Research Description

As a historian of modern America, Ronit Y. Stahl's work focuses on pluralism in American society by examining how politics, law, and religion interact in spaces such as the military and medicine. Her book, Enlisting Faith: How the Military Chaplaincy Shaped Religion and State in Modern America(link is external) (Harvard University Press, 2017), traces the uneven processes through which the military struggled with, encouraged, and regulated religious pluralism over the twentieth century. Just as the state relied on religion to sanction war and sanctify death, so too did religious groups seek recognition and legitimacy as American faiths. The chaplaincy incorporated new religious groups slowly, especially because blurred religious and racial categories confounded a military invested in racial segregation. Indeed, opening the chaplaincy to more faiths was neither accidental nor fully envisioned; rather, it emerged over decades of war through a combination of incremental decisions made by government officials and agitation from civilians. Hence war and military service placed chaplains at the center of debates that defined modern American life: questions about religious pluralism and sectarianism to be sure, but also racial justice and gender equality, imperial ambitions and global obligations, state-perpetrated violence and death, sexuality and family life, legal rights and educational opportunities.

Her current research examines the rise of institutional and corporate rights of conscience in health care. This project weaves together the court decisions, legislation, medical and bioethical arguments, religious ideas, and lived experiences that shaped the disparate trajectories of reproductive healthcare, LGBT healthcare, and of end-of-life care from the 1970s to the present. In untangling how and why uneven patterns of rights for women, sexual minorities, people of color, immigrants, and people with disabilities emerged, she explores how religion has influenced health care as well as how law, politics, and culture have framed religious arguments about medicine. Although conventional accounts often frame conscience conflicts as religious versus secular, she focuses on the inter- and intra-religious debates that occur within institutions, policy, and public discourse.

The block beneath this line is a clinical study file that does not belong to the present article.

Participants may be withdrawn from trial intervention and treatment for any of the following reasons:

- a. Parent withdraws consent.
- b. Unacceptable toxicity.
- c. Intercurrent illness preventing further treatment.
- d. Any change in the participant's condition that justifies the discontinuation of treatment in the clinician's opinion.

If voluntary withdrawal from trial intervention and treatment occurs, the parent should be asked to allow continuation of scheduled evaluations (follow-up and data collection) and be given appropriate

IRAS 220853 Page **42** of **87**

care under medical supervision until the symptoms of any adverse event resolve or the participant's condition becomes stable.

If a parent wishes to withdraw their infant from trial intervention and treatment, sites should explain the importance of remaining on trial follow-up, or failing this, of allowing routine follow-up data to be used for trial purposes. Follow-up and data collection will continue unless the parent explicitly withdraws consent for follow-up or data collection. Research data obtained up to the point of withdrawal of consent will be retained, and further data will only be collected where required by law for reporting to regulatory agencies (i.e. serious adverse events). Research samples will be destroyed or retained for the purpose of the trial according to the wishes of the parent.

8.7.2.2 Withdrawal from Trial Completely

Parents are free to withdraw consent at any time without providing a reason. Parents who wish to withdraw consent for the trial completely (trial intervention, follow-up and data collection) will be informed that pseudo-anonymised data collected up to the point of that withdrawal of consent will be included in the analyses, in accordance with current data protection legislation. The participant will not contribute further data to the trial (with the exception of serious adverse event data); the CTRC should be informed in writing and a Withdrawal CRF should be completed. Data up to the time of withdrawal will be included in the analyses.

In the News

Crisis of Faith: Christian Nationalism and the Threat to U.S. Democracy

When the Conservative Political Action Conference convened in Texas last month, state Lt. Gov. Dan Patrick took the stage and surveyed the culture war issues that define today’s Republican agenda: hostility to immigration and transgender rights, and deep commitment to gun rights as a defense against government tyranny.

Supreme Court Abortion Ruling Will Radiate Deep Into American Lives, Scholars Say

The landmark decision by the U.S. Supreme Court will almost immediately limit access to abortions in some states, but in the days and weeks to come, the shock waves will reach deeply into American life, UC Berkeley scholars say. Berkeley News asked a range of top campus scholars for their perspectives about the decision and its ramifications. Here’s what they told us.
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